Distributing Address Selection Policy Using DHCPv6
RFC 7078

Note: This ballot was opened for revision 11 and is now closed.

(Brian Haberman) Yes

(Jari Arkko) No Objection

(Richard Barnes) No Objection

(Stewart Bryant) No Objection

Comment (2013-08-27 for -11)
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Referring to flag A:

The text says:

a client SHOULD NOT automatically add rows to the policy table


automatic row addition SHOULD NOT be performed

which means that the implementation MAY do both of these if it chooses.

I just wanted to check that this was the intended behavior, rather than a MUST NOT, which could be legitimately specified behavior given that this is a new option.


I agree with the comment that the prefix text in section 2 could be improved. Also it is a bit confusing to see reference to an IPv4 address in an IPv6 specification. An inline IPv4 example similar to the IPv6 example would be useful.


We have to get to section 3 to find out that this ST document only describes advisory behavior.  ("This option's concept is to serve as a hint for a node about how to behave in the network. " This should really be much earlier in the text, and I think addresses my confusion about SHOULD NOT.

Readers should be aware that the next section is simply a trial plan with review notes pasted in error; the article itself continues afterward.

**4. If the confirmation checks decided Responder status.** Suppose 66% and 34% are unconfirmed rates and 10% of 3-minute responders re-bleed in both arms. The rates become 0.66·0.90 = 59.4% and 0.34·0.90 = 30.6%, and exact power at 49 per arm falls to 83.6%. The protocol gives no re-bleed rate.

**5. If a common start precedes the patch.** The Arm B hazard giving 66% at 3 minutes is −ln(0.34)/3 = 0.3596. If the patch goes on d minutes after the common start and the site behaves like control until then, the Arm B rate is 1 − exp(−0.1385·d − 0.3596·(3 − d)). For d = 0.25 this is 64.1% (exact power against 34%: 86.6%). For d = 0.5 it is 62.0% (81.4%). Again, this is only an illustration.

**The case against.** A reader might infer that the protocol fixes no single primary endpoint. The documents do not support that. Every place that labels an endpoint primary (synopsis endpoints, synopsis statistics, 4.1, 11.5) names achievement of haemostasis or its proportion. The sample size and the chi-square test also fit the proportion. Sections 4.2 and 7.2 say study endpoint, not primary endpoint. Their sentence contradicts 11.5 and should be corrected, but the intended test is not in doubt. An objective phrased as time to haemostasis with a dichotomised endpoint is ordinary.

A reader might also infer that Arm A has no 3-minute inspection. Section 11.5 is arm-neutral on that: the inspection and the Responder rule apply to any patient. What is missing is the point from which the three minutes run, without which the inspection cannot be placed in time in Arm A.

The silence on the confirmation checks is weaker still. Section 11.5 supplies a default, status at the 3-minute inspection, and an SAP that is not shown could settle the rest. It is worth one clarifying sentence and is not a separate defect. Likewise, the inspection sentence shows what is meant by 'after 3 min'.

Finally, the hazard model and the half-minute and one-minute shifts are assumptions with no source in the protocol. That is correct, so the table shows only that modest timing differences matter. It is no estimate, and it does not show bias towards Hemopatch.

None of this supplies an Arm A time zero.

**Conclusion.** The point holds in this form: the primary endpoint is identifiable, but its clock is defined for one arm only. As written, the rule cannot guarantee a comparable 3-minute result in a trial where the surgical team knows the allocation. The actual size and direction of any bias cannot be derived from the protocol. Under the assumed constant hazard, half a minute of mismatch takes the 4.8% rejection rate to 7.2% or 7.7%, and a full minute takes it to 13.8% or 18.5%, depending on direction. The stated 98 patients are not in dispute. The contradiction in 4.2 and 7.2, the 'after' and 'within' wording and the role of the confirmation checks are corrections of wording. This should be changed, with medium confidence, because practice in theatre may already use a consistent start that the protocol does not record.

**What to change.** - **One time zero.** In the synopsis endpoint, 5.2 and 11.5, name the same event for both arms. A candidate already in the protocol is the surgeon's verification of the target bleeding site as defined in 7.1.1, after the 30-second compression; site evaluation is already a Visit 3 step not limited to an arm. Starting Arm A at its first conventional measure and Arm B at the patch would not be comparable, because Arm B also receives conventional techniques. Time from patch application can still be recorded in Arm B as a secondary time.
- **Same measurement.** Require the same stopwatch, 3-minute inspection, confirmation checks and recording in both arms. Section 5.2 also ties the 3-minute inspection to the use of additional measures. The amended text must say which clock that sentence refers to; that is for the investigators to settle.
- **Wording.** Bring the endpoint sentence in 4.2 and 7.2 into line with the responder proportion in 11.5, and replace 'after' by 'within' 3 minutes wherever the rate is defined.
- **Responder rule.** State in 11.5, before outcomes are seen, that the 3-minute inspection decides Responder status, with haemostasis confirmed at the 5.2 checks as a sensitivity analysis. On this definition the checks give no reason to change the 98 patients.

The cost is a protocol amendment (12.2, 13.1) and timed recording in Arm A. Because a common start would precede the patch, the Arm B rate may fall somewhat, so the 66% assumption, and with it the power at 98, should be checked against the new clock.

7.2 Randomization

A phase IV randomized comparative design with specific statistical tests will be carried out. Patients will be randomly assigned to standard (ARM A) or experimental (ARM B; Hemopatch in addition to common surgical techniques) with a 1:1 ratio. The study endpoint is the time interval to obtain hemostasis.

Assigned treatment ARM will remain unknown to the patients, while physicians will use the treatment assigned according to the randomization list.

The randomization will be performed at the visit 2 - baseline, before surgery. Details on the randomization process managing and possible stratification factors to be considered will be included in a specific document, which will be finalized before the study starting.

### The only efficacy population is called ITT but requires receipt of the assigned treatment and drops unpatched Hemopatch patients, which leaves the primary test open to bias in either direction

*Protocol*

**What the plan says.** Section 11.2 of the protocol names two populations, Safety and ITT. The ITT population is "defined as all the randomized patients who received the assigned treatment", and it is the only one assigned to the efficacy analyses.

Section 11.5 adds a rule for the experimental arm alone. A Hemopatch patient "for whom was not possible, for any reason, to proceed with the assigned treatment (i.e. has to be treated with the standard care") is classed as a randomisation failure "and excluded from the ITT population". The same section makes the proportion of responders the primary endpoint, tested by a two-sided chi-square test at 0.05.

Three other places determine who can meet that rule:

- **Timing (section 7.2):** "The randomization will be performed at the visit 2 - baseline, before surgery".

(Spencer Dawkins) No Objection

(Adrian Farrel) No Objection

Comment (2013-08-25 for -11)
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I have no objection to the publication of this document.

Is there not a concern that an authenticated DHCP server might use this
mechanism to direct traffic (perhaps to attract traffic) against locally
configured policy?  Presumably the first defence is that the local
policy (i.e., the default policy) can be set to not accept over-ride 
from the DHCP server. Maybe this needs to be made a little clearer in 
the document by strengthening the second paragraph in Section 3 and 
stating it in the Introduction

(Joel Jaeggli) No Objection

Comment (2013-08-26 for -11)
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I have concern about section 3.3